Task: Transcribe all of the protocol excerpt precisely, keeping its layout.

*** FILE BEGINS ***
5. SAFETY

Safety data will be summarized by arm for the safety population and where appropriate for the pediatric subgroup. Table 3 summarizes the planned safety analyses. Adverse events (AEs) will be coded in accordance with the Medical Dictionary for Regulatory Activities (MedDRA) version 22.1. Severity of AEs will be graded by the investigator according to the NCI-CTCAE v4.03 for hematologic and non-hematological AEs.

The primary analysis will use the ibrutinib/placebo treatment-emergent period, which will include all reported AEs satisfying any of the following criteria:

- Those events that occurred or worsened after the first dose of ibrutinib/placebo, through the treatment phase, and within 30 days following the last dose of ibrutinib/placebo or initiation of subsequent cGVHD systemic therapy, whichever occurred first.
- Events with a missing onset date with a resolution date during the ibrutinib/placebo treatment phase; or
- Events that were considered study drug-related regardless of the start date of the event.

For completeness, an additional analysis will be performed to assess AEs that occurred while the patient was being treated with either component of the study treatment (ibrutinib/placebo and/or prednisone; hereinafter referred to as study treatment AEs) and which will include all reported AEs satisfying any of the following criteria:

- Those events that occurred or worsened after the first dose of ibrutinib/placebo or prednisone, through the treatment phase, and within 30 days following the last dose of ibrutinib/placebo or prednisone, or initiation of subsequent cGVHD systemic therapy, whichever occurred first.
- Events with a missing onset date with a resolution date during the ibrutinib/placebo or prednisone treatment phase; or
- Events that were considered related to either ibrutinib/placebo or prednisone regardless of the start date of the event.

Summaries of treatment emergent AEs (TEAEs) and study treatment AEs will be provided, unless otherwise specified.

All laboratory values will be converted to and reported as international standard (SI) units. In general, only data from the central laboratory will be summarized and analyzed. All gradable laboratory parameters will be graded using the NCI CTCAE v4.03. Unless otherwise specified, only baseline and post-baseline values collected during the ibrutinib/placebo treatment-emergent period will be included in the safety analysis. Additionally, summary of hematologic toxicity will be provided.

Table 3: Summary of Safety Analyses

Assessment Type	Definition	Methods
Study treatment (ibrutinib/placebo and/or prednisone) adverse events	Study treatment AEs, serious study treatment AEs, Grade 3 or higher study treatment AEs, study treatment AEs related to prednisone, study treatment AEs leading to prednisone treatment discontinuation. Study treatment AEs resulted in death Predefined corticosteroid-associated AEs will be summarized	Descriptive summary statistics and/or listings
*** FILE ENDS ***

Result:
5. SAFETY

Safety data will be summarized by arm for the safety population and where appropriate for the pediatric subgroup. Table 3 summarizes the planned safety analyses. Adverse events (AEs) will be coded in accordance with the Medical Dictionary for Regulatory Activities (MedDRA) version 22.1. Severity of AEs will be graded by the investigator according to the NCI-CTCAE v4.03 for hematologic and non-hematological AEs.

The primary analysis will use the ibrutinib/placebo treatment-emergent period, which will include all reported AEs satisfying any of the following criteria:

- Those events that occurred or worsened after the first dose of ibrutinib/placebo, through the treatment phase, and within 30 days following the last dose of ibrutinib/placebo or initiation of subsequent cGVHD systemic therapy, whichever occurred first.
- Events with a missing onset date with a resolution date during the ibrutinib/placebo treatment phase; or
- Events that were considered study drug-related regardless of the start date of the event.

For completeness, an additional analysis will be performed to assess AEs that occurred while the patient was being treated with either component of the study treatment (ibrutinib/placebo and/or prednisone; hereinafter referred to as study treatment AEs) and which will include all reported AEs satisfying any of the following criteria:

- Those events that occurred or worsened after the first dose of ibrutinib/placebo or prednisone, through the treatment phase, and within 30 days following the last dose of ibrutinib/placebo or prednisone, or initiation of subsequent cGVHD systemic therapy, whichever occurred first.
- Events with a missing onset date with a resolution date during the ibrutinib/placebo or prednisone treatment phase; or
- Events that were considered related to either ibrutinib/placebo or prednisone regardless of the start date of the event.

Summaries of treatment emergent AEs (TEAEs) and study treatment AEs will be provided, unless otherwise specified.

All laboratory values will be converted to and reported as international standard (SI) units. In general, only data from the central laboratory will be summarized and analyzed. All gradable laboratory parameters will be graded using the NCI CTCAE v4.03. Unless otherwise specified, only baseline and post-baseline values collected during the ibrutinib/placebo treatment-emergent period will be included in the safety analysis. Additionally, summary of hematologic toxicity will be provided.

Table 3: Summary of Safety Analyses

Assessment Type	Definition	Methods
Study treatment (ibrutinib/placebo and/or prednisone) adverse events	Study treatment AEs, serious study treatment AEs, Grade 3 or higher study treatment AEs, study treatment AEs related to prednisone, study treatment AEs leading to prednisone treatment discontinuation. Study treatment AEs resulted in death Predefined corticosteroid-associated AEs will be summarized	Descriptive summary statistics and/or listings